A file picture of prison wardens Thomo Ngoato and Paulos Fourie as well as erstwhile inmate Thato Maringa in the dock for the murder of magistrate Victor Mabunda.     Picture: James Mahlokwane
A file picture of prison wardens Thomo Ngoato and Paulos Fourie as well as erstwhile inmate Thato Maringa in the dock for the murder of magistrate Victor Mabunda. Picture: James Mahlokwane

Victor Mabunda murder: Confession statements ‘tailored’ to suit interrogators - court hears

By JAMES MAHLOKWANE Time of article published Oct 30, 2019

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Pretoria - Police interrogators exaggerated statements by adding words to create the desired confession to use in court against the men accused of killing magistrate Victor Mabunda.

This was said yesterday by accused Paulos Fourie, who was being cross-examined in the Gauteng High Court, Pretoria, for his alleged involvement in the assassination of Mabunda in January last year.

Confessions read in court revealed that Mabunda was shot numerous times in his Bronkhorstspruit driveway by a hitman allegedly hired by axed prison warden, Thomo Ngoato.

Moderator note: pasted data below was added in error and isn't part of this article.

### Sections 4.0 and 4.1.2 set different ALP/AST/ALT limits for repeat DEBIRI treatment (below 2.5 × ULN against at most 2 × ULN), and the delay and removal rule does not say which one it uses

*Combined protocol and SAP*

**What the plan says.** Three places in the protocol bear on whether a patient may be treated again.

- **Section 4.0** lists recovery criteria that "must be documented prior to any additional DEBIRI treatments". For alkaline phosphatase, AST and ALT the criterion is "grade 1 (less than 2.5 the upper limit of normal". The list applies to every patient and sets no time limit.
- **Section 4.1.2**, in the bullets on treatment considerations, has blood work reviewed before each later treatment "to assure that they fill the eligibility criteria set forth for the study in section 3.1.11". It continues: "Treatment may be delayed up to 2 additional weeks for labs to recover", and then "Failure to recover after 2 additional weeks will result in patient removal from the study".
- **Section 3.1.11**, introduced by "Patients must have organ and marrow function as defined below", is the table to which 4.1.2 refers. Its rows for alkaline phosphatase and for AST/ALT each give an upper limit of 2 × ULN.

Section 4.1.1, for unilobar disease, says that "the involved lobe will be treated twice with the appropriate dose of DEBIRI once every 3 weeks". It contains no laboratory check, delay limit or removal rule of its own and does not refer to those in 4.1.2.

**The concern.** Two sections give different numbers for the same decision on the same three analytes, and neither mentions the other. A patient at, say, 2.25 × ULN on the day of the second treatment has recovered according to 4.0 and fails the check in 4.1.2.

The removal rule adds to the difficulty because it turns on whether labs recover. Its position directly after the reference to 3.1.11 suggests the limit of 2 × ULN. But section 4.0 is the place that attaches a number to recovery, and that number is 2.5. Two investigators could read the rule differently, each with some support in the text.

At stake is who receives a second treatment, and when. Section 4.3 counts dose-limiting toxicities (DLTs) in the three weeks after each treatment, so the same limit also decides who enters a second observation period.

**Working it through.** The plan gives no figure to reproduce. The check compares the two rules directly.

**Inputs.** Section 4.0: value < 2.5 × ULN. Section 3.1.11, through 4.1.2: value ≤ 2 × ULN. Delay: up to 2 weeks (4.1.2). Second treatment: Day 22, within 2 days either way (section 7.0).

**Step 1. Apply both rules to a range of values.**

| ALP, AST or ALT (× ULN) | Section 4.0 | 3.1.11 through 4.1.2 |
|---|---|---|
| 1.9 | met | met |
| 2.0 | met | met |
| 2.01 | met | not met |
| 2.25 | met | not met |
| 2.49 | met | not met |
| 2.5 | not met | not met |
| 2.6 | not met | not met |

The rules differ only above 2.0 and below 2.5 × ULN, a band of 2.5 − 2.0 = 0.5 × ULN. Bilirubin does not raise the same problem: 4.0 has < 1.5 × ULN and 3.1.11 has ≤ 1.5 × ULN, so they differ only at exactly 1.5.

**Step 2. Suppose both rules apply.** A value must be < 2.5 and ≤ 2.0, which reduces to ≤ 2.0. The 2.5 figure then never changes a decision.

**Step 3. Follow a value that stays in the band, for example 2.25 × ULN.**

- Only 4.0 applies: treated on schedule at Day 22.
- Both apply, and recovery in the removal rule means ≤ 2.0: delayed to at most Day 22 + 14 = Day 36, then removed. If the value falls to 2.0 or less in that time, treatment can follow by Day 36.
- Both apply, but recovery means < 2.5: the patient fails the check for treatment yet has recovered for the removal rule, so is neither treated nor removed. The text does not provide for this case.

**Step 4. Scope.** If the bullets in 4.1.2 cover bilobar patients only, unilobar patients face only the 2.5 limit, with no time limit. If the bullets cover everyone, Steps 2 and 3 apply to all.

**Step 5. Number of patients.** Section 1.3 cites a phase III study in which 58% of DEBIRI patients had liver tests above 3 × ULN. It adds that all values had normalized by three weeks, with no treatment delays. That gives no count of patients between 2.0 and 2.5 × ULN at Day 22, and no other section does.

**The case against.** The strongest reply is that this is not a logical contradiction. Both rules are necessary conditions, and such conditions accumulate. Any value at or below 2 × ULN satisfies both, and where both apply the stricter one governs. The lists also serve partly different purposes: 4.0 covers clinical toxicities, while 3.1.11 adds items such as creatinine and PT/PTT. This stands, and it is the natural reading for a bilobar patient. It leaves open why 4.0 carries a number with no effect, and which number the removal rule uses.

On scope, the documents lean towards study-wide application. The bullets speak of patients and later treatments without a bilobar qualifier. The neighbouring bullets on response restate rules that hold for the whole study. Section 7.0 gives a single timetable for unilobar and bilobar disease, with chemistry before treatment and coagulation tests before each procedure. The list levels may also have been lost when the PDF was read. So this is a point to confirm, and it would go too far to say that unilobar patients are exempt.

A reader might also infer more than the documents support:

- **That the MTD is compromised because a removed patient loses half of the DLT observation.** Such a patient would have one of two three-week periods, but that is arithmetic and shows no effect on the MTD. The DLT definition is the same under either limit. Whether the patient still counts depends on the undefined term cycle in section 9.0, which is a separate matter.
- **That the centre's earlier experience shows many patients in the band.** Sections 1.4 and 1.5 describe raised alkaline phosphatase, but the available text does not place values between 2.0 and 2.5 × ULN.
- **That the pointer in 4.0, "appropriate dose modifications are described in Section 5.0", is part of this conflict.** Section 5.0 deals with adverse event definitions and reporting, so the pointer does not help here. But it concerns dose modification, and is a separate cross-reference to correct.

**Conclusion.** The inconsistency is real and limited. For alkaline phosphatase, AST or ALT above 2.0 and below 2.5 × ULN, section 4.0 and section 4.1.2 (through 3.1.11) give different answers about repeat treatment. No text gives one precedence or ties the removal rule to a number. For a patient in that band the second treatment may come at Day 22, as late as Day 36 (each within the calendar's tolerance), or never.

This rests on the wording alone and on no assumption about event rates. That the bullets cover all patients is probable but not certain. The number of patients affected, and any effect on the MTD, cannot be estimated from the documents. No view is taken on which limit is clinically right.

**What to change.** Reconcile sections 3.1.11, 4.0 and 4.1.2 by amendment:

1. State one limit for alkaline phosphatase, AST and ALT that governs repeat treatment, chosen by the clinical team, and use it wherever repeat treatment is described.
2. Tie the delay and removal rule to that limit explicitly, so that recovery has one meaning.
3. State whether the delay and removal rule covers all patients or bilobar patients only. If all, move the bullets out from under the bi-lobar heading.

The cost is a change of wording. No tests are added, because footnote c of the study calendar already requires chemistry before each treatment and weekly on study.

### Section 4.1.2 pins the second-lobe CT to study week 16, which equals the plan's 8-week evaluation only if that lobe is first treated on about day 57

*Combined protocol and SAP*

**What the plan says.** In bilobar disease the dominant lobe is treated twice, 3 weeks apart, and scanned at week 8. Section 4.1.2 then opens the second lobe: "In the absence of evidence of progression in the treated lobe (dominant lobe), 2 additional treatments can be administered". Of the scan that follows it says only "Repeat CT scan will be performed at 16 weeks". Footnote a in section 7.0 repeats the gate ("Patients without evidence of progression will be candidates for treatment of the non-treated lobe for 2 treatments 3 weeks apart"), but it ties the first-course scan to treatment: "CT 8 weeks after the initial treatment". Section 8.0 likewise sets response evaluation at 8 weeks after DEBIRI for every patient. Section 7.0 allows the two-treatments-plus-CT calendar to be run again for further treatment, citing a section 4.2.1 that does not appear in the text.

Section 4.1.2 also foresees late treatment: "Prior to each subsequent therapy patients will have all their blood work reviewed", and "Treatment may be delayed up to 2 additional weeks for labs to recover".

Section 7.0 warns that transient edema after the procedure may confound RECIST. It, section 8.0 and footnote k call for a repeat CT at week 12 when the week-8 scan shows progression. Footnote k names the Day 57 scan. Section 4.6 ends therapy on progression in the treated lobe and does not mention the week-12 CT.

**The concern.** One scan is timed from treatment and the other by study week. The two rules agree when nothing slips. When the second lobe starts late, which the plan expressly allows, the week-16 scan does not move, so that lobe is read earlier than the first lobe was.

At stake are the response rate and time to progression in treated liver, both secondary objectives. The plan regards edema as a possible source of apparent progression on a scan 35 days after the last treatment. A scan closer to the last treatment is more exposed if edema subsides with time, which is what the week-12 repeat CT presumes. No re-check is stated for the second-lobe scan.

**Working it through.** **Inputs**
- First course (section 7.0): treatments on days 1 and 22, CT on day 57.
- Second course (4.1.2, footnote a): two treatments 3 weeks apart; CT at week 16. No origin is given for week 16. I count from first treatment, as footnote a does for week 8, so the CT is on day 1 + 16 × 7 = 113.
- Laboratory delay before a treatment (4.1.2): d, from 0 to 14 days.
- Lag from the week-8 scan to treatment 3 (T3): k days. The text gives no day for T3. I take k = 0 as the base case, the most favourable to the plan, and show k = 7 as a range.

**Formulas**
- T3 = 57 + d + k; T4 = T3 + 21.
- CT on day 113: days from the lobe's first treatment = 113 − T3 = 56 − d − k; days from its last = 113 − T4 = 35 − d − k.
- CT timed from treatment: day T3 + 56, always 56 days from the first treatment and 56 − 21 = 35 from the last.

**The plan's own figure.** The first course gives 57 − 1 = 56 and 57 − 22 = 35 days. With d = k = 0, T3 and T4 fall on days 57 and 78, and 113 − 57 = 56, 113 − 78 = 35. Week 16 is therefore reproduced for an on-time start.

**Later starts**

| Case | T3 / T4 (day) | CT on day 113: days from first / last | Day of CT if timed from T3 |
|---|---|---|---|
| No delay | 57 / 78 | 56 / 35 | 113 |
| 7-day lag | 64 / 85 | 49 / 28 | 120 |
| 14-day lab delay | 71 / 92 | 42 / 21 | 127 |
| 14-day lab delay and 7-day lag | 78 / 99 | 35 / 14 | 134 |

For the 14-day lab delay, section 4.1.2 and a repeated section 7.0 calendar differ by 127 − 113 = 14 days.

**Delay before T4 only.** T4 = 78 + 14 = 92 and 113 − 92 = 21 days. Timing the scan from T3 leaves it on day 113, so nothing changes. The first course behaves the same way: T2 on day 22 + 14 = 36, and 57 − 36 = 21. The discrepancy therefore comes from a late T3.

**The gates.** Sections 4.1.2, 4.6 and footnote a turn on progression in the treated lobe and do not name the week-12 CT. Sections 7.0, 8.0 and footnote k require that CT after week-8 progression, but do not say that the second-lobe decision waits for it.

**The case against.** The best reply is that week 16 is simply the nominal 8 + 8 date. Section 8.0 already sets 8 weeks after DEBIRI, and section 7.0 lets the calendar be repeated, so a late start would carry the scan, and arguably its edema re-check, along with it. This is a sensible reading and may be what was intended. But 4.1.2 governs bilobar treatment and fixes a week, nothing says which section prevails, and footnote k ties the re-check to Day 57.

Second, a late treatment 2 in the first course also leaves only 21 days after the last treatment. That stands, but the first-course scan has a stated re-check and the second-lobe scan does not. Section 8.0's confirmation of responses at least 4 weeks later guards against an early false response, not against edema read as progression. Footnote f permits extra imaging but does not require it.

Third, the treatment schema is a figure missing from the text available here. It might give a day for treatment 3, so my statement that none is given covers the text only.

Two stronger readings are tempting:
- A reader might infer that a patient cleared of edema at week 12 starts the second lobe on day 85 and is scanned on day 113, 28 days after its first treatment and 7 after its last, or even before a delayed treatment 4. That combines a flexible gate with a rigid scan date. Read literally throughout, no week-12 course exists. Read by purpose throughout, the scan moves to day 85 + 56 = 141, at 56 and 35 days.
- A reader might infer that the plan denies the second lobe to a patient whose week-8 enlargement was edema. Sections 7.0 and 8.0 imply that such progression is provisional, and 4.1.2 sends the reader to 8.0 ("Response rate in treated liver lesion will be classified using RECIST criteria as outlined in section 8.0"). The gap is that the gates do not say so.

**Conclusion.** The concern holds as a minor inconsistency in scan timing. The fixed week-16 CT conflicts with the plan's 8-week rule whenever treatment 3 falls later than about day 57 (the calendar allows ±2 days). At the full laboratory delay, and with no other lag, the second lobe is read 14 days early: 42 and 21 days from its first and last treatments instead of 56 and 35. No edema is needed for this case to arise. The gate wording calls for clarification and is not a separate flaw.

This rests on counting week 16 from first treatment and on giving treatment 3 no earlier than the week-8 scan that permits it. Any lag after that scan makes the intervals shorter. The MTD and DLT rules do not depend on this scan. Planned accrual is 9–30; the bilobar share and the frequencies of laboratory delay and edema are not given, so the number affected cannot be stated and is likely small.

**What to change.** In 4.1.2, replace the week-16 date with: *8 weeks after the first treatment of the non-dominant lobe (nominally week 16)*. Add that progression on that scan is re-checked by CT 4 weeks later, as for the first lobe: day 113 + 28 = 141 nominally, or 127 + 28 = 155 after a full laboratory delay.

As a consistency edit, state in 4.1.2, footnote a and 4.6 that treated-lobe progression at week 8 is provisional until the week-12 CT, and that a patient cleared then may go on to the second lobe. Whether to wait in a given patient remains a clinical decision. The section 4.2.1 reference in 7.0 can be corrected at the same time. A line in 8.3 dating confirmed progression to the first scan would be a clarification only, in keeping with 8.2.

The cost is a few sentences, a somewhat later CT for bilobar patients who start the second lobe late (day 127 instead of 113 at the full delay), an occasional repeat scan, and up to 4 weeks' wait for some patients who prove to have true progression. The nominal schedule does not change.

The alleged mastermind was appearing before Mabunda for allegedly smuggling drugs to prison.

At the time, Mabunda had made utterances that he would not sentence Ngoato to anything less than six years should he be found guilty.

Last week the court received confessions from Ngoato, Fourie and their alleged accomplice Thato Maringa, who was an inmate when they met him in the prison where they worked.

Fourie told the court that his confession was tailored to suit a certain version of a story interrogators wanted.

He said although he did not dispute everything in the statement, the police made him give them a statement that would match a confession they had earlier received from Ngoato.

He told Judge Bert Bam that police added words because they wanted to have the version that would suit them. Contrary to the confession document, he also claimed that he was not there when Mabunda was followed.

Fourie claimed that he didn’t know about the money Ngoato allegedly paid to Maringa for a “job well done”.

He said he only knew about money Ngoato withdrew to buy a car in Sandton. This was, however, challenged by prosecutor Annelie Coetzee who found contradictions in his testimony.

Ngoato was cross examined last week after giving his testimony and he too challenged parts of the confession.

Pretoria News

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